A Texas A&M AgriLife Extension Service economist told members of the U.S. Senate Committee on Agriculture, Nutrition and Forestry that U.S. agricultural exports to Cuba could reach $1.2 billion annually if regulations are relaxed and some trade barriers are lifted.
Dr. Parr Rosson, also Texas A&M University agricultural economics department head, said a more open economy, coupled with less regulation by both governments, strong tourism and remittances, would pave the way for U.S. food and agricultural exports to potentially reach record levels within five years.
“The opportunity for job creation in the U.S. as a result of more open trade with Cuba is substantial,” Rosson said. “Our estimates indicate that U.S. food and agricultural exports to Cuba have the potential to exceed $1 billion annually. These additional exports would support the creation of 6,000 new jobs throughout the U.S. economy, along with another $739 million in business activity nationwide.”
However, Rosson said there are challenges for this to happen.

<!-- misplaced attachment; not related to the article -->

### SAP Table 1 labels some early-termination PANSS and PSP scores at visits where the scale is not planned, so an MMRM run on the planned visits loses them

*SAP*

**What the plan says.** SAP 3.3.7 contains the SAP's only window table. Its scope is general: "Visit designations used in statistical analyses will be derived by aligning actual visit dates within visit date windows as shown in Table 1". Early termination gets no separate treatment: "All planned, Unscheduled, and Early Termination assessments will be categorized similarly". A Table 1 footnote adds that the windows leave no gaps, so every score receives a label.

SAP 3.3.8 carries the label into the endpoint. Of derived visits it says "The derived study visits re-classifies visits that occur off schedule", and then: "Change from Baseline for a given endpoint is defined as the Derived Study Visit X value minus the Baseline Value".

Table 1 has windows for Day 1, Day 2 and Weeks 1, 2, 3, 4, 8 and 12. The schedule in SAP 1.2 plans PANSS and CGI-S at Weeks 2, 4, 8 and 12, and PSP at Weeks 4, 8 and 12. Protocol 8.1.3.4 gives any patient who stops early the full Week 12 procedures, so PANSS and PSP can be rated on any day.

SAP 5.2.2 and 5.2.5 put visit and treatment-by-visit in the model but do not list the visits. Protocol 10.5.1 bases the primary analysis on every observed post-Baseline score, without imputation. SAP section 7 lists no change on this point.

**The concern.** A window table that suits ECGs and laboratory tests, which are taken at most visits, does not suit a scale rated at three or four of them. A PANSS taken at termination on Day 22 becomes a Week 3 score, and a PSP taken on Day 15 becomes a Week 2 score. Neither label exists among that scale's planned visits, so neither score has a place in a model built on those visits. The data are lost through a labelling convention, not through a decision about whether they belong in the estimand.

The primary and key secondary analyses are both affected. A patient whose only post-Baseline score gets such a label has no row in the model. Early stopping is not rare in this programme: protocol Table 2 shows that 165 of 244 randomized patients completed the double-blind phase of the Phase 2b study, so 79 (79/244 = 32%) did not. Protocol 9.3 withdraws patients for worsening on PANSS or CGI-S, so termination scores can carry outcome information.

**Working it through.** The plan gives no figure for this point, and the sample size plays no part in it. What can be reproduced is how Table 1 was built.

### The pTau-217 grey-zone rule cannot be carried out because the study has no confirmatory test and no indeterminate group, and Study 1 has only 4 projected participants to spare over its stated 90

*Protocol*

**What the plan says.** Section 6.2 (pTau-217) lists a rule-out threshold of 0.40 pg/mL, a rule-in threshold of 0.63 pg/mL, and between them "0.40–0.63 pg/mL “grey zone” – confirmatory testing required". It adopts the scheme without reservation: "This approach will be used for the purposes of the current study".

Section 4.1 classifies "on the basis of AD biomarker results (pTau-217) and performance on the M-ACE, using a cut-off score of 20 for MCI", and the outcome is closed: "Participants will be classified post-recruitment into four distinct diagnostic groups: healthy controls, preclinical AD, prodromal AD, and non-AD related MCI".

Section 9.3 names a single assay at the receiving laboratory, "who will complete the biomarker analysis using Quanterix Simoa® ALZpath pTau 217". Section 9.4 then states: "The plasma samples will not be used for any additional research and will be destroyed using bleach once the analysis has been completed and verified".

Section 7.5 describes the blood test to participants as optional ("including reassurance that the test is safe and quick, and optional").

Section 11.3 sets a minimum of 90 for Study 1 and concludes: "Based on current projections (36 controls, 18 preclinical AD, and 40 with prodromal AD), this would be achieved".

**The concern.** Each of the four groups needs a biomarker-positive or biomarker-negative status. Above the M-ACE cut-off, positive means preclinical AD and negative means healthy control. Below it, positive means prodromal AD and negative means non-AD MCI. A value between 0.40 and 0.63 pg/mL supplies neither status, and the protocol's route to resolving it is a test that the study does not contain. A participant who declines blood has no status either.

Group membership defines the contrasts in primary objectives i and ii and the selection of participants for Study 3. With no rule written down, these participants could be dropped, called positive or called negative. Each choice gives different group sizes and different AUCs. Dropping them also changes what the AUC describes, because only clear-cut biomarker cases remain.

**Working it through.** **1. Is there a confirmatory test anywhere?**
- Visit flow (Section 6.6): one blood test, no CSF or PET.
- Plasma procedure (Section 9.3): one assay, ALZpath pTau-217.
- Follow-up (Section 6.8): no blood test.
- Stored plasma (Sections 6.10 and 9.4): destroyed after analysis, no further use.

“First, there needs to be income growth and economic prosperity for Cubans,” he said. “Infrastructure improvement and investment will also be necessary to improve the efficiency of existing supply chains and the creation of new cold chains to handle processed foods. Finally, policies and regulations that facilitate trade, and that are transparent and consistent, are an absolute necessity.”
International visitors to Cuba continue to increase, which also increases demand for food and agricultural products. A study by Rosson and the Center for North American Studies at Texas A&M shows potential increases in U.S. food and agricultural exports to Cuba due to increased travel would add $366 million annually to U.S. exports, creating up to 5,500 new jobs.
Texas stands to benefit from increased exports to Cuba. Rosson said several export items including chicken leg quarters, dry beans, wheat, corn and dairy products produced in Texas have been exported to Cuba. More rice exports are also expected if trade relations are opened further. Cuba’s growing tourism market has also sparked demand for more items such as condiments, snack foods, processed foods, bottled water, beef, wine and spirits.
“These estimates include only the additional spending by new U.S. visitors to Cuba,” he said. “More open trade and less restrictive financial regulation would certainly lead to more rapid growth of our exports and create more jobs for Texans and the U.S. economy.”